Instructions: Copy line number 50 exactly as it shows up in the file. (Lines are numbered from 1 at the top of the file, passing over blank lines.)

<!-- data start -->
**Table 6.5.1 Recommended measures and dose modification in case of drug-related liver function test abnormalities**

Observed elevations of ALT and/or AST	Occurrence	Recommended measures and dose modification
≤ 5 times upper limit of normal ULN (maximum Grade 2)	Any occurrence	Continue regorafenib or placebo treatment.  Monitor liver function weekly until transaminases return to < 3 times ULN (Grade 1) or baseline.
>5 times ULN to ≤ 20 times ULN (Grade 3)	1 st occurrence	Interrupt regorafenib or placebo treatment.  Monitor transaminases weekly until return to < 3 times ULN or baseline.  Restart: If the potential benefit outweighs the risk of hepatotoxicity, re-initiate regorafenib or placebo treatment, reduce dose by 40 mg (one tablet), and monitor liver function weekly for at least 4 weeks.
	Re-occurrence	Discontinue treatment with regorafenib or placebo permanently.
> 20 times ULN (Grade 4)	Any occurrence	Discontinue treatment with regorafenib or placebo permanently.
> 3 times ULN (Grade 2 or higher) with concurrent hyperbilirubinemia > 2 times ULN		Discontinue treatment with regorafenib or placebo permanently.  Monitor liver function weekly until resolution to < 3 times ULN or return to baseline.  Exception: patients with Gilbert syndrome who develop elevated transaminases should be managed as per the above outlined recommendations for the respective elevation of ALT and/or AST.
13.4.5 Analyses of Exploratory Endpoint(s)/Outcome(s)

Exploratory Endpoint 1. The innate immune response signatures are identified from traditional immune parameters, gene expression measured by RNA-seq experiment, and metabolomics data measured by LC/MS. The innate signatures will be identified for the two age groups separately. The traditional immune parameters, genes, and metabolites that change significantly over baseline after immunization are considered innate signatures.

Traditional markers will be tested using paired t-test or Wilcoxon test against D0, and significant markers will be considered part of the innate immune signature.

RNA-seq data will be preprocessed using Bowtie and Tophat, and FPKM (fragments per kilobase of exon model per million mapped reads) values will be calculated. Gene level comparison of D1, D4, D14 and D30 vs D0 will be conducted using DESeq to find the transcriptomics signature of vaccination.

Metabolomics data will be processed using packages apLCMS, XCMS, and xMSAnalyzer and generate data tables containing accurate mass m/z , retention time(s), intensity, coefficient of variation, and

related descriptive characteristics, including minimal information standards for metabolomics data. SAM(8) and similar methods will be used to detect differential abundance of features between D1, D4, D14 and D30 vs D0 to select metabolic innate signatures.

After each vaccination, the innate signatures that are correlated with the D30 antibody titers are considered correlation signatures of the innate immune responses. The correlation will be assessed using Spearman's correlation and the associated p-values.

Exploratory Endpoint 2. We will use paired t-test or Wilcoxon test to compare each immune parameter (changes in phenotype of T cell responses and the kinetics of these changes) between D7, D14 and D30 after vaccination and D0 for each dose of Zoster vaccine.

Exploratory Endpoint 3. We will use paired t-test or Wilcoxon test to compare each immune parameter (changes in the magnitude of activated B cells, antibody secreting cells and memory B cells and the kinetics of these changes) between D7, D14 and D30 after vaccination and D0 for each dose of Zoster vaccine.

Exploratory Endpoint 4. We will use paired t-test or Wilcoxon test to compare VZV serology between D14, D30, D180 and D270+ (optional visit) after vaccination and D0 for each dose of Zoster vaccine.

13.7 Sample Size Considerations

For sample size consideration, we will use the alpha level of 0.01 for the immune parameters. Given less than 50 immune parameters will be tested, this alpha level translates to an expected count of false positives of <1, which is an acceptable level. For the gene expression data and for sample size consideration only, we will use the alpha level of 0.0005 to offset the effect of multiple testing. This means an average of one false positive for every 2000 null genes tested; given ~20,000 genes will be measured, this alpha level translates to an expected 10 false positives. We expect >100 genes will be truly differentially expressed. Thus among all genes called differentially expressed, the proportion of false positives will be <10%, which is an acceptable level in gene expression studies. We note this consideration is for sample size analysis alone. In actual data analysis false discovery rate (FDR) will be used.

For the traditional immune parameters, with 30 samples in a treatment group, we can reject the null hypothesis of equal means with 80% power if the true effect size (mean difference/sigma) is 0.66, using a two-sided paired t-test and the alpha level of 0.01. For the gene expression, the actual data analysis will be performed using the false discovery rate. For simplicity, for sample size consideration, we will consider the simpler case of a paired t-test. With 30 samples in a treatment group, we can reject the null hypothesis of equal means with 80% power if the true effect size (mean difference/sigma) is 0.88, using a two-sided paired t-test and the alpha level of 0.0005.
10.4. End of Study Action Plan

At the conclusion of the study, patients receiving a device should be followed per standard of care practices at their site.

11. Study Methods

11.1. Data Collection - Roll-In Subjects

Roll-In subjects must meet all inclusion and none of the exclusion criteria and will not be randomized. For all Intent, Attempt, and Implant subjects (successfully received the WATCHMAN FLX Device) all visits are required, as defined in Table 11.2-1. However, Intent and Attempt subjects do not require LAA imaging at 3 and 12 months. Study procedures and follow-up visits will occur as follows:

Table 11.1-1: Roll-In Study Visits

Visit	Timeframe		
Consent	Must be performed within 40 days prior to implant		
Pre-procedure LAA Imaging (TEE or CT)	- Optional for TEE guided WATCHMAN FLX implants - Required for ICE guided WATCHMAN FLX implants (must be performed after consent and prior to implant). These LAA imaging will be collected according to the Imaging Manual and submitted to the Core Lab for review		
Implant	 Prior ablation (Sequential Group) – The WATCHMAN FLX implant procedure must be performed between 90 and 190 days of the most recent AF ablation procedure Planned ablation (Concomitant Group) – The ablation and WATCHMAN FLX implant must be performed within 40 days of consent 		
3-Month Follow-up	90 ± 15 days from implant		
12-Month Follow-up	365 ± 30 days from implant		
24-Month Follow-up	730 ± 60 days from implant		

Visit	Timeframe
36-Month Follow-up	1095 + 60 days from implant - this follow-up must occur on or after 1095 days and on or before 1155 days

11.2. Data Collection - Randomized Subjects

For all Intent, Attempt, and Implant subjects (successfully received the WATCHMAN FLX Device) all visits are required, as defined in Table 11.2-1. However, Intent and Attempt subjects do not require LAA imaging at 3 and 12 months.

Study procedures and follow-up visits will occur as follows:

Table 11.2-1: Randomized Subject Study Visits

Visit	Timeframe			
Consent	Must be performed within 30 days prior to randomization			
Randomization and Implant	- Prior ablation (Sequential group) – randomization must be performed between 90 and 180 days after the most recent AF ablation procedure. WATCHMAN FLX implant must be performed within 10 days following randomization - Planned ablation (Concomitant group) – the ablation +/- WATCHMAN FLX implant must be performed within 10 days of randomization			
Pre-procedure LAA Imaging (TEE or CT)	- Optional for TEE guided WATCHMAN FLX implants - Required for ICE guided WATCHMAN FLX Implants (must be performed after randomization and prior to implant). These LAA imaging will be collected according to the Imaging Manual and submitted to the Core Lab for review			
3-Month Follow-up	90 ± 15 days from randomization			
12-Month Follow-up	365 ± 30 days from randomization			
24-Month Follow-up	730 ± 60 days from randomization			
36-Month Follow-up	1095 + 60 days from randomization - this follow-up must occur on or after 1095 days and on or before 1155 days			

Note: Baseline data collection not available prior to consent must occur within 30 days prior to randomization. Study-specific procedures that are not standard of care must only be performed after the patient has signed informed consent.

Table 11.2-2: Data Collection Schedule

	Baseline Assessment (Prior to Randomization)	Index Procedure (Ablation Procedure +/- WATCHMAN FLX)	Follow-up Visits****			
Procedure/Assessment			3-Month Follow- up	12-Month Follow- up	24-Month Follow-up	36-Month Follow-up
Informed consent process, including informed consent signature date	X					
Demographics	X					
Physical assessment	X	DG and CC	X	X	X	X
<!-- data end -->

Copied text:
	Baseline Assessment (Prior to Randomization)	Index Procedure (Ablation Procedure +/- WATCHMAN FLX)	Follow-up Visits****			